web stats

CSBG Archive

Beanworld, Larry Marder and Me. A Formal Complaint.

A reader asked me if anything came of this piece that MarkAndrew wrote a little over a year ago, and the answer (as far as I know) was no, but I figured it was an interesting enough piece to share with you folks on the current blog, and, well, who knows who might see it (perhaps, dare we hope, even a certain Mr. M?). – Brian

I’ve been good. I eat my vegetables, do my homework every night, am kind to old people and small animals. Sure, there’ve been a few lapses; But, hey, those nuns TOTALLY had it coming.

Therefore, I think I deserve new Beanworld.

Or at least an explanation.

And, come to think of it, so do you:
LeftBean.2.gif

The Part Where I Explain What Th’ Hell I’m Talking About

Tales of the Beanworld was a twenty-one issue comic book series published by Eclipse comics in the mid-eighties through early nineties. Lettered, drawn, inked, lettered, and, far as I know, individually hand stapled by a dude named Larry Marder.

The Comic itself is about…

Well, it’s tough to explain. There’s really nothing else like it, in comics or anywhere.

One contributor to the Beanworld fanzine (Indexed HERE) called it “A Two Dimensional Stick Figure World with it’s own self consistent laws of nature” which is about as close as you can get in a one sentence description. Amazon calls it an “Ecological Fable” which just makes it sound doofy, like……Captain Planet
.
.
.

Versus

.
.
.
.
.
.ELVES!!! *

More’n anything else, I’d say that Beanworld is a way of looking at the world. It’s about the subtle, and not so subtle, interconnections that tie the world together. The inhabitants of the Beanworld, (You can see one above) are engaged in a kinda symbiotic relationship based on gathering food and taking it to the critters who live in the lake below them for “processing.”

(I’m glossing over the core concepts of the book a LOT here. It’s quite a bit more complex and more interesting than I make it sound.

But this post isn’t about Beanworld.

It’s about me complaining.)

However, the Beanworld critters can also be affected by forces from the “outside” world, or the “worlds” surrounding their environment that they have no access too. Ferinstance, in Beanworld # 2, A bunch of insects creep up from underground, smack the beans around with their (relatively) advanced technology, eat all the beans food, then lay eggs before taking off again. The eggs are then used as tools by the beans an integrated into the Beanworld’s technological development. The insects and the beans, working at completely different goals from completely different points of view irrevocably affect each others environment in ways that neither of them could predict. In Beanworld, there are obvious interconnections and subtle interconnections…. And interconnections we don’t understand yet because Larry Marder’s quit working on the Beanworld…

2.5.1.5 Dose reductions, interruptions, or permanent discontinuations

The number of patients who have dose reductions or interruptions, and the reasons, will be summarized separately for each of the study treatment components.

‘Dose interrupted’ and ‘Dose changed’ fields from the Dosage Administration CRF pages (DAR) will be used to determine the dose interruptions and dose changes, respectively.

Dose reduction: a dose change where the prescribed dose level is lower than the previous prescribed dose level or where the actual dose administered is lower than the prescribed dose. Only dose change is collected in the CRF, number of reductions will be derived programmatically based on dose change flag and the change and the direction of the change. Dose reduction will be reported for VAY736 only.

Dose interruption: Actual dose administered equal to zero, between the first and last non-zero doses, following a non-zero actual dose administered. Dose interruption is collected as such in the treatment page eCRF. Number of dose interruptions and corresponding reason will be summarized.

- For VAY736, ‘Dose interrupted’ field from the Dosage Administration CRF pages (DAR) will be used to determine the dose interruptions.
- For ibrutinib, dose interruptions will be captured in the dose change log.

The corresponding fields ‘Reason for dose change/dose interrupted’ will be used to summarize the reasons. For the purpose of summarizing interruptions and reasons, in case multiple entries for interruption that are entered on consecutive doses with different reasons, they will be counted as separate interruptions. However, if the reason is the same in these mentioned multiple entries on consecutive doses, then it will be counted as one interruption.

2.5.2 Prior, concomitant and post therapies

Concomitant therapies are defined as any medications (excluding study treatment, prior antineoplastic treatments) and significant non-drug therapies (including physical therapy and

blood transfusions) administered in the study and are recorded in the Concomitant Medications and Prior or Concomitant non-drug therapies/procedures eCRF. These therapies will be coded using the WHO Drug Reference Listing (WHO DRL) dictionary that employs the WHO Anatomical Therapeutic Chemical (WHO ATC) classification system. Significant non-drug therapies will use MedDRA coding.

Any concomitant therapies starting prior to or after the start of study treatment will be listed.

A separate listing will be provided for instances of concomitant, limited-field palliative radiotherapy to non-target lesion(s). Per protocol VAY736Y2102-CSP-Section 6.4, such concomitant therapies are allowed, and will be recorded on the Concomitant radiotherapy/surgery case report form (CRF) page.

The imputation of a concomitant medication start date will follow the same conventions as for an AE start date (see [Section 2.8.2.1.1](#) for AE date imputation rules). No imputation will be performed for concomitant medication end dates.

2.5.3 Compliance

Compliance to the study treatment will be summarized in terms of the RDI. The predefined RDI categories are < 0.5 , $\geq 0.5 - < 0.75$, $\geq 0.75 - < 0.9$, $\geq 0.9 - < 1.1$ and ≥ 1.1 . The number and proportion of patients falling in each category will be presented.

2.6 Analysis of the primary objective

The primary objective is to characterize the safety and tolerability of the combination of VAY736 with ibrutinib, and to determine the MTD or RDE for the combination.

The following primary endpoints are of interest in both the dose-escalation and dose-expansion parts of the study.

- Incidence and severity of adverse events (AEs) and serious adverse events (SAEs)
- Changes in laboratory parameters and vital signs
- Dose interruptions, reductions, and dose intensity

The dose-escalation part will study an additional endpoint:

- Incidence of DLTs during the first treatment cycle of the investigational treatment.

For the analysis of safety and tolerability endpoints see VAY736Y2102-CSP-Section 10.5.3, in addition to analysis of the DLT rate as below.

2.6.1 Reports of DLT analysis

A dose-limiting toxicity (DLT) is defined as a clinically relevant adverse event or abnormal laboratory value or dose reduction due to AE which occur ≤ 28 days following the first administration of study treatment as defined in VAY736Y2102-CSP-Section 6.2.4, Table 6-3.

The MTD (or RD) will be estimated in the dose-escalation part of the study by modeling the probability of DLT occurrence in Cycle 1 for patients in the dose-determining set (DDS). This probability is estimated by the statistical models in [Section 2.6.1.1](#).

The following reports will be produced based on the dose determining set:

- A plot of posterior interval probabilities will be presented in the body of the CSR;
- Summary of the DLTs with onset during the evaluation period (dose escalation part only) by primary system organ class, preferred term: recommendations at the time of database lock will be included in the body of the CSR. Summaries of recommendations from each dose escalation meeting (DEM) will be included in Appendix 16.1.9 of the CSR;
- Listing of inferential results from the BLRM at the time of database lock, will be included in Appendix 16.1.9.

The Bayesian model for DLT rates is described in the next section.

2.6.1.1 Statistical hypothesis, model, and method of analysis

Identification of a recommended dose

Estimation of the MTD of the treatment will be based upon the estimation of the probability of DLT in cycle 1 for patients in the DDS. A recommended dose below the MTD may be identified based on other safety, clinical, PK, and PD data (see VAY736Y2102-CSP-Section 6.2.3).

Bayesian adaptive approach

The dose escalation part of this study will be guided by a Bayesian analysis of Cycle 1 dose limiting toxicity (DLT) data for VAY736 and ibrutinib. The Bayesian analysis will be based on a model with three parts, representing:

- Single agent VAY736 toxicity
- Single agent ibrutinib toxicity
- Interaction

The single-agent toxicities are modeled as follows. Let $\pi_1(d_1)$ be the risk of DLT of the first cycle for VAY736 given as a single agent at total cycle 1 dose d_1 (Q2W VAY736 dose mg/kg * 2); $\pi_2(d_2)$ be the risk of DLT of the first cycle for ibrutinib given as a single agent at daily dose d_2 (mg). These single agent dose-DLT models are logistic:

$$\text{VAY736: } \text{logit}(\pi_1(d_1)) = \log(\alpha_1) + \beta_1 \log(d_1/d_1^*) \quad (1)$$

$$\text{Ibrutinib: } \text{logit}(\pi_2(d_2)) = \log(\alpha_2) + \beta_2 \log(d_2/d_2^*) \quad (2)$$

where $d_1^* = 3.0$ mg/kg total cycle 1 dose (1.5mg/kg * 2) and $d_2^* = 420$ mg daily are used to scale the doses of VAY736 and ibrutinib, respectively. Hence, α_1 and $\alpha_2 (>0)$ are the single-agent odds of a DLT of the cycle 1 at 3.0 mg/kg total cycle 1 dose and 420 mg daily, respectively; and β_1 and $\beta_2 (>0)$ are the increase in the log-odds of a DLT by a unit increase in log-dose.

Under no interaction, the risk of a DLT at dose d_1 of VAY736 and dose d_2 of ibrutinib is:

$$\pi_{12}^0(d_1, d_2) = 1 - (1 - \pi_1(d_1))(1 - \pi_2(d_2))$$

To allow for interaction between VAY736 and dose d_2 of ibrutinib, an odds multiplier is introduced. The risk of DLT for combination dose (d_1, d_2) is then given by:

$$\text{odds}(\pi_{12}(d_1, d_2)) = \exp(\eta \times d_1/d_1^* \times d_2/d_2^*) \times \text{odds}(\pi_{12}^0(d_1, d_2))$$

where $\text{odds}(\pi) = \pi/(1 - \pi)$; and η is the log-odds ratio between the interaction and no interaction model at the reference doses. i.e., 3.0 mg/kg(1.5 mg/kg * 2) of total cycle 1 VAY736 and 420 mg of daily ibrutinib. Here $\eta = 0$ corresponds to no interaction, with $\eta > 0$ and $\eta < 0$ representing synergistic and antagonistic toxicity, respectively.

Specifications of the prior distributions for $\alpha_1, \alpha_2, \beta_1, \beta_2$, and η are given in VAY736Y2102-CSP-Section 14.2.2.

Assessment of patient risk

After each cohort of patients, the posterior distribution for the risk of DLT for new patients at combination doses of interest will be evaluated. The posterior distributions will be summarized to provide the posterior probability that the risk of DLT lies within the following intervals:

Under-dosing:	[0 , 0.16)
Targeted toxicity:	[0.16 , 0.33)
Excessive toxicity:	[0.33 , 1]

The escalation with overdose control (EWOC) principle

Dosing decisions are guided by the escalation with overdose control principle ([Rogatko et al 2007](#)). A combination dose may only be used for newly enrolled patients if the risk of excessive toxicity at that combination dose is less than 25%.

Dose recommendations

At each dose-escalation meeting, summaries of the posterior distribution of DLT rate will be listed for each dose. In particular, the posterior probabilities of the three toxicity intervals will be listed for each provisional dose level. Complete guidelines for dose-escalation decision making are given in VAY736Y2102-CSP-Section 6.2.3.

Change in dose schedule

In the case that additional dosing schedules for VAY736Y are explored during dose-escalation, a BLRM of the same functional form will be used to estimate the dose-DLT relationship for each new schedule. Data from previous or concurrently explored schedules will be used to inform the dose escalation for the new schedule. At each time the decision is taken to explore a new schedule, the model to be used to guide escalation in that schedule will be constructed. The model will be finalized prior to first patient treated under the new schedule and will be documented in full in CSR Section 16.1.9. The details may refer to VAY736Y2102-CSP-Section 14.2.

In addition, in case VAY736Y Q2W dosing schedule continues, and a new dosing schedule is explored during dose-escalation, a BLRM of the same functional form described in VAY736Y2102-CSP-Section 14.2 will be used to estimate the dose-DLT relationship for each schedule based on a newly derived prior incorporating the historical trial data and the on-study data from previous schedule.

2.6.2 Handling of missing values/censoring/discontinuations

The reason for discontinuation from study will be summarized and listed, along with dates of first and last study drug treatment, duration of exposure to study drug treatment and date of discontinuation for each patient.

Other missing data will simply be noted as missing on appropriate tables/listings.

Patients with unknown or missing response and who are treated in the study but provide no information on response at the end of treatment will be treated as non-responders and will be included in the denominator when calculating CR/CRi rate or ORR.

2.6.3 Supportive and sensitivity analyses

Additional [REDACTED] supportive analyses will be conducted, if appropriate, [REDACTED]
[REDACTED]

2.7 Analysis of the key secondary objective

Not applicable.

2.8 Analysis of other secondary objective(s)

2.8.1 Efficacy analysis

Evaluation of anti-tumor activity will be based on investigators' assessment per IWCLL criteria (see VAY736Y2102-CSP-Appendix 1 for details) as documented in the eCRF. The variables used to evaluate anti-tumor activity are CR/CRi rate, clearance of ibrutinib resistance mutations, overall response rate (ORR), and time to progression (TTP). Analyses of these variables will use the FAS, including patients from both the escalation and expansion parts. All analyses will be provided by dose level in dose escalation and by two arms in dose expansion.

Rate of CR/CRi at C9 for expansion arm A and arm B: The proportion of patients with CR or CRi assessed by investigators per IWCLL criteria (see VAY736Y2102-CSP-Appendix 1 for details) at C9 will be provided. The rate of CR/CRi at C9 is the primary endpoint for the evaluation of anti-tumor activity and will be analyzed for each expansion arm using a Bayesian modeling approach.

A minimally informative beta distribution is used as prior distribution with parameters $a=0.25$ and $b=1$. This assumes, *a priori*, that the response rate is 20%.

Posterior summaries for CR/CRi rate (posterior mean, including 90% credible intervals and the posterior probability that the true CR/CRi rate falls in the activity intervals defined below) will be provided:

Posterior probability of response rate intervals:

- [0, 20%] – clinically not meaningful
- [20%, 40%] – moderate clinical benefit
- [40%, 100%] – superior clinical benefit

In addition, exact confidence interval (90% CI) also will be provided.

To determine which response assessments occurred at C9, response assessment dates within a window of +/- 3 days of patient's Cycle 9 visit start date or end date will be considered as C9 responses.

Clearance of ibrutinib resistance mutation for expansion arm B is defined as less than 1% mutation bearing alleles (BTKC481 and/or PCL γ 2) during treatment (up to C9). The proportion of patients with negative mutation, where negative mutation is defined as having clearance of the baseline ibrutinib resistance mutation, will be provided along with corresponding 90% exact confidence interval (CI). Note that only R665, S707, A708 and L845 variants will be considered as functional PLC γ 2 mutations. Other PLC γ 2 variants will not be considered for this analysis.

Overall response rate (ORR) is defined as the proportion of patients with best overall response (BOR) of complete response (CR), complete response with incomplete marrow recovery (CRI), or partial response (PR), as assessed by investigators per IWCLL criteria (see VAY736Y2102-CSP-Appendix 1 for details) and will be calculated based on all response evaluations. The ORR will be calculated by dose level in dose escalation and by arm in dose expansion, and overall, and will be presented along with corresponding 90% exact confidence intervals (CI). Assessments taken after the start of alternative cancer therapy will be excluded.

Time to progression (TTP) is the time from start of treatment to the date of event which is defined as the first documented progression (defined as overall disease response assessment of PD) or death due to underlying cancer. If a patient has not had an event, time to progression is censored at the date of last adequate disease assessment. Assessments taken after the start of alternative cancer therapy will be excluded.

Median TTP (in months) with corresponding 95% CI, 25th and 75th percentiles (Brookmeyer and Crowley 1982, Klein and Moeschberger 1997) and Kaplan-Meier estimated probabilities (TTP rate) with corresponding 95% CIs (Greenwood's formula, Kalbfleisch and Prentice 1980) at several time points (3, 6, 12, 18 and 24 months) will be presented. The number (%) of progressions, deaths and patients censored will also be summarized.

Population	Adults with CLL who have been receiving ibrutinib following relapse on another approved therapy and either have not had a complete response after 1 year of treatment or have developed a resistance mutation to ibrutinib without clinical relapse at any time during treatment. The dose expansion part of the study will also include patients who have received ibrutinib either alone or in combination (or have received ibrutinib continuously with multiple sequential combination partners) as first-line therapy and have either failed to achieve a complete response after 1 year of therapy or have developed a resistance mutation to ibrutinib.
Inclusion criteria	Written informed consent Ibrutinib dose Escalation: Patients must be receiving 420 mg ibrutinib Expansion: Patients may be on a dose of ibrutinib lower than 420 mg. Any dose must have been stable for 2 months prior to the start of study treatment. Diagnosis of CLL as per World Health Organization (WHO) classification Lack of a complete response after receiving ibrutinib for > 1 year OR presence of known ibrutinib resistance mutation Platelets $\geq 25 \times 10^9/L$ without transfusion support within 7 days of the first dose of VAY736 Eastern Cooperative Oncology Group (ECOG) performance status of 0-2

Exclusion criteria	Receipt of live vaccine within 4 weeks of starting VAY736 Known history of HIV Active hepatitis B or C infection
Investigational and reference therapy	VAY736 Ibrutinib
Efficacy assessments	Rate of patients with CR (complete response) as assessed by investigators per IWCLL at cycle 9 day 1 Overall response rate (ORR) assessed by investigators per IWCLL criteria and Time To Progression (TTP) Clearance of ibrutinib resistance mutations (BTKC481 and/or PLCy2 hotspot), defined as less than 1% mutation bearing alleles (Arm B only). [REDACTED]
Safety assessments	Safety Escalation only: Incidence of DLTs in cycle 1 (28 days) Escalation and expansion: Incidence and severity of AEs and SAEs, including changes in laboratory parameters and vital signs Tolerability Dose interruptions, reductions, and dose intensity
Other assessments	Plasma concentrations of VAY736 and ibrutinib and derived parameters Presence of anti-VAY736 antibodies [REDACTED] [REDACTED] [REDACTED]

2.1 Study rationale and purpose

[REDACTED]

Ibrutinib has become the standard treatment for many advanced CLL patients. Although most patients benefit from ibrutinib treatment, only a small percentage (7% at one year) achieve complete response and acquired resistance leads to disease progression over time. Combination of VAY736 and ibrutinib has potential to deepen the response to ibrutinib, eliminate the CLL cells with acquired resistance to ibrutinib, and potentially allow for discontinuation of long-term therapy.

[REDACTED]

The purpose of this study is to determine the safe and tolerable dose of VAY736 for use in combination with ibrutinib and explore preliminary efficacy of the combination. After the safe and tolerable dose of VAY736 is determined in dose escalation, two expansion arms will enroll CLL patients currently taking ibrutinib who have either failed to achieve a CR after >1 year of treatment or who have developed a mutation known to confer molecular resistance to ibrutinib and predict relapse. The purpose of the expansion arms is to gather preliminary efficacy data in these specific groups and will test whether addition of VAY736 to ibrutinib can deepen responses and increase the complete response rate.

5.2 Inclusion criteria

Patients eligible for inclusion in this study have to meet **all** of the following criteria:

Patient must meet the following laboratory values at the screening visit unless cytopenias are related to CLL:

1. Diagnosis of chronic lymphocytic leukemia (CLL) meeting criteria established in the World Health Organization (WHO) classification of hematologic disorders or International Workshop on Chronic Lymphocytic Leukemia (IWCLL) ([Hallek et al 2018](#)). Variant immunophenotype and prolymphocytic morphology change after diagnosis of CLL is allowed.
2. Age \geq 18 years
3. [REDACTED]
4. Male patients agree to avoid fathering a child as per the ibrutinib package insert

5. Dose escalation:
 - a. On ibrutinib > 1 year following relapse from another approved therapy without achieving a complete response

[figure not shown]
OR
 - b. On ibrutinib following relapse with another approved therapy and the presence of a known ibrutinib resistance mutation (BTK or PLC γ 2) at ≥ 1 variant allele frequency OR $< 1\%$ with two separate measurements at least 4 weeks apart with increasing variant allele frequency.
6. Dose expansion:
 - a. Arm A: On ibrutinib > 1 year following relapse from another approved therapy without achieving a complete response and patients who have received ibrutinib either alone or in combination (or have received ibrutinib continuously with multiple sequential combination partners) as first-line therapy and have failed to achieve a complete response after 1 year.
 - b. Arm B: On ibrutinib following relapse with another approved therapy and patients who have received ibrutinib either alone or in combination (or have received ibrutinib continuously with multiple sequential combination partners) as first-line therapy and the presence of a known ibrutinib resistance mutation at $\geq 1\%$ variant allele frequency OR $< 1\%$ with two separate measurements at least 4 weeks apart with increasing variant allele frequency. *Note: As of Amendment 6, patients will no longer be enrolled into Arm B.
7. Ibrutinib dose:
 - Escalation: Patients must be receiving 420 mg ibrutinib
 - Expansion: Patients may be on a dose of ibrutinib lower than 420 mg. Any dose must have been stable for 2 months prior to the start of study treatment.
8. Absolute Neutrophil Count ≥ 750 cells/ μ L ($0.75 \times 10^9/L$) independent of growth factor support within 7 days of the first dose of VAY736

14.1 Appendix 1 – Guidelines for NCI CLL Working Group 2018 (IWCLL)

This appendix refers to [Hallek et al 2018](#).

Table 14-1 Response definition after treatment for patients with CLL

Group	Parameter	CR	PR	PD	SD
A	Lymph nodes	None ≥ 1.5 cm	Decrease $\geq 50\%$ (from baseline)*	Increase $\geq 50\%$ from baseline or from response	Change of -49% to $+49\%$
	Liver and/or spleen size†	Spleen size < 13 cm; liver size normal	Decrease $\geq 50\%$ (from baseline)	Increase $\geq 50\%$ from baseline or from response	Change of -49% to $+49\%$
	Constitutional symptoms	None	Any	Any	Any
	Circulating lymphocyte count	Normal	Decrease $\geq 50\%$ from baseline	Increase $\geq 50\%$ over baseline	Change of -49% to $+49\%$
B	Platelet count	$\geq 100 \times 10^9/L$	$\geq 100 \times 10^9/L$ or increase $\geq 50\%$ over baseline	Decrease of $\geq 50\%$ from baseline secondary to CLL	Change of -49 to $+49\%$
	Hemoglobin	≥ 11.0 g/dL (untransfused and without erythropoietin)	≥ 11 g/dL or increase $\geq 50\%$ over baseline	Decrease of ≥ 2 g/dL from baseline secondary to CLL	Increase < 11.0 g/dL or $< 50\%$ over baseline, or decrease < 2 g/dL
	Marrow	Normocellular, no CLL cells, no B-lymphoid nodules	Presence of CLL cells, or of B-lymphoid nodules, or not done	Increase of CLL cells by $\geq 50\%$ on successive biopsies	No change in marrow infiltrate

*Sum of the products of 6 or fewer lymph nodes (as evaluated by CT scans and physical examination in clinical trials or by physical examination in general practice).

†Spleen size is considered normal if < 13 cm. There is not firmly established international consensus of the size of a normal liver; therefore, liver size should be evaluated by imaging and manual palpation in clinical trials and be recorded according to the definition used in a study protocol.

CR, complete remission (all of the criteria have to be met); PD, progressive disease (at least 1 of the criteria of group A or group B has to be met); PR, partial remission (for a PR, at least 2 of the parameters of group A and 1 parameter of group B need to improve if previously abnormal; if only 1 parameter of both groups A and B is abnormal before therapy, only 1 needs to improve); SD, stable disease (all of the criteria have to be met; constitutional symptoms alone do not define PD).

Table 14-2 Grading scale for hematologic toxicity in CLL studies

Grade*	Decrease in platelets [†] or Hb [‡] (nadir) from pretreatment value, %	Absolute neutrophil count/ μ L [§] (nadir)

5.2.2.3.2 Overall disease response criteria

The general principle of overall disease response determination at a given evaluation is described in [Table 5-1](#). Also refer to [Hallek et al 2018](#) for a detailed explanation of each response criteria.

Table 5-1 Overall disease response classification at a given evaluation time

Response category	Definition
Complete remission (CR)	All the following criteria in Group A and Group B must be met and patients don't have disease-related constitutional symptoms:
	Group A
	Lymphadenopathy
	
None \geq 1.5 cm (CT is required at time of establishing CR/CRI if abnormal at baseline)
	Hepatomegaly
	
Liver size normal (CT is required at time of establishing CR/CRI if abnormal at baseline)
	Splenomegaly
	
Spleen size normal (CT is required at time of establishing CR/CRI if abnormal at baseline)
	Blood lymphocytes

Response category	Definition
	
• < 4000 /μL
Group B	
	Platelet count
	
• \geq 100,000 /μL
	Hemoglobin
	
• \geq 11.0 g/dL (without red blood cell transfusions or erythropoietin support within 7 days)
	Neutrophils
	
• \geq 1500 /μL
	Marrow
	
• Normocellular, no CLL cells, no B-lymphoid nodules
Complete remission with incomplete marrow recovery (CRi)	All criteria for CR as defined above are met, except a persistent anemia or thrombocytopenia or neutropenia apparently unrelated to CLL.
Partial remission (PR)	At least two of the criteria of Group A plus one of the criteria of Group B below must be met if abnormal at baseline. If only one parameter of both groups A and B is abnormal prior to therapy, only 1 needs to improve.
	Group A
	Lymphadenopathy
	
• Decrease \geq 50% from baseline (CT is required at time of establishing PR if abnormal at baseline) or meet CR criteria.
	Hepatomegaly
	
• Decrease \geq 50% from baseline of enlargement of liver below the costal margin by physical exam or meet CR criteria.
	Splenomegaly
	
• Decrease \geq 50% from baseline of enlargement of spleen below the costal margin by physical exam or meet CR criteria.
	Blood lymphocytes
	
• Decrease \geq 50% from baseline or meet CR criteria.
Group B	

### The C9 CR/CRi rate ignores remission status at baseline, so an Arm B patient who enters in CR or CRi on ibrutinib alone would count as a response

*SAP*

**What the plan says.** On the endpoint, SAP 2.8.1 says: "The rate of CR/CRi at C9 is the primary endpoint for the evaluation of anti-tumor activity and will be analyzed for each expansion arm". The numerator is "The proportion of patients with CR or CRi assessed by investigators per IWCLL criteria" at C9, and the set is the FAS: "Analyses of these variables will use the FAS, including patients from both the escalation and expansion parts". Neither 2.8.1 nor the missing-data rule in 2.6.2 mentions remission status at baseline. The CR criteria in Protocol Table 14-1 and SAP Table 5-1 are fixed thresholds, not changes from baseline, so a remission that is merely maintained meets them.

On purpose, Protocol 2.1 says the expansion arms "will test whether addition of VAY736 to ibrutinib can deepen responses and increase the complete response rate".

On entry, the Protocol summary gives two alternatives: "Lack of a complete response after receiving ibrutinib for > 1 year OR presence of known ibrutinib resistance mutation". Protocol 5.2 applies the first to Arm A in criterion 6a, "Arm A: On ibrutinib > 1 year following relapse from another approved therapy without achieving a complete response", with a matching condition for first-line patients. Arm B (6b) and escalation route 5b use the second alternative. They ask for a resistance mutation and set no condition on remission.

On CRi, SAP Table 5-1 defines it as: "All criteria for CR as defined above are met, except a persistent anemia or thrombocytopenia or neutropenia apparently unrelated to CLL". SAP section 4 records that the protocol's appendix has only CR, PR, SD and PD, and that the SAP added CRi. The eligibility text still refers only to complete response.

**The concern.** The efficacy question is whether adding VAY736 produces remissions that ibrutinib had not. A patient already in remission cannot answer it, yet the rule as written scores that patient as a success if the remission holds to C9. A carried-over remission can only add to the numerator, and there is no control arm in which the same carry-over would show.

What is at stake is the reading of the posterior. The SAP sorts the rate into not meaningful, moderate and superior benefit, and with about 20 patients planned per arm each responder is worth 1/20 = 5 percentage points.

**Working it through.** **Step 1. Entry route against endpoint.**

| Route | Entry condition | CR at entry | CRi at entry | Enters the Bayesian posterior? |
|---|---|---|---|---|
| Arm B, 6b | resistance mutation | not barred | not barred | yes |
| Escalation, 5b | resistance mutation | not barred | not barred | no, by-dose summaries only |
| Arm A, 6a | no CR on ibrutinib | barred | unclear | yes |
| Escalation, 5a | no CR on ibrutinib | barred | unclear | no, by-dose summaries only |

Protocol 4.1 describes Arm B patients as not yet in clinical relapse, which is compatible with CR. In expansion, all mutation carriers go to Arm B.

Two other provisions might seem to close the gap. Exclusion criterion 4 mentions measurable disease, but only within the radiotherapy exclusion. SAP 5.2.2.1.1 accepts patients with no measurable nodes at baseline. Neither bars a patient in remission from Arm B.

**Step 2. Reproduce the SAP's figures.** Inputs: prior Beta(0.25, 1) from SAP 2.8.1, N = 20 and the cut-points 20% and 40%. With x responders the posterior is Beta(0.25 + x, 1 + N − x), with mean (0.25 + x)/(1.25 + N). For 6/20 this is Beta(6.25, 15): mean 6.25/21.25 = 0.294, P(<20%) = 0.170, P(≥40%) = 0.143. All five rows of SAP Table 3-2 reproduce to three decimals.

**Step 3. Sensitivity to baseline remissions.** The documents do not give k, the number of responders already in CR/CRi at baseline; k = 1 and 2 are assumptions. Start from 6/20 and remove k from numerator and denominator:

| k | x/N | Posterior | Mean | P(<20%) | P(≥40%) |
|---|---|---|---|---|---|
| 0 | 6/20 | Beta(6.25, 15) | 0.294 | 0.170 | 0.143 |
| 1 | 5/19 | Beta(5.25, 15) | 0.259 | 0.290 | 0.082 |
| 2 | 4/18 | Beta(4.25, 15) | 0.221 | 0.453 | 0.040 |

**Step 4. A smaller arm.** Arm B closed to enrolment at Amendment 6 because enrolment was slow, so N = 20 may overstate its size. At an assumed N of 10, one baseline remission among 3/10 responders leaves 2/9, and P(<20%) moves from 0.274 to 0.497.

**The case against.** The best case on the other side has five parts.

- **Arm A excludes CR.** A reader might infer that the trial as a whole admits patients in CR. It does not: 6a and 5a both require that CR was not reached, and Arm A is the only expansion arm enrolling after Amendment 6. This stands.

The idea of a universe where everything ties into everything else was, actually, pretty important to my intellectual development. We plod through life leaving ripples, affecting the world around us in ways we can be unaware of….

That just felt RIGHT to me. The idea really changed me. Like, now, I always try to look at the world…. Not so much trying to figure out how stuff ties together, but with an awareness that it does.

Yeah. Smart stuff, this book. Important stuff. Stuff that can actually change people’s lives.

At least mine.

And, from reading various interviews with and essays by Larry Marder, I felt that HE thought he was doing important work as well. There was a genuine commitment to his creation….

I didn’t create Beanworld for fame and fortune. I work on Beabwirkd because of a personal vow I took two decades ago…. My lifelong relationship with Beanworld was initiated by an intense obsession compelling me to make it come alive. Beanworld is my personal myth. I can see it from beginning to end. Parts of it are crystal clear, other are fuzzy, and new ideas pop up all the time.

I will work on Beanworld for the rest of my life.

1

Again.

For emphasis.

Point: Marder

“I Can See It Through From Beginning to End.”

“I Will Work On Beanworld for the Rest of My Life. “

Counterpoint: MarkAndrew

*CoughBullshitCough*

Let’s look at the facts.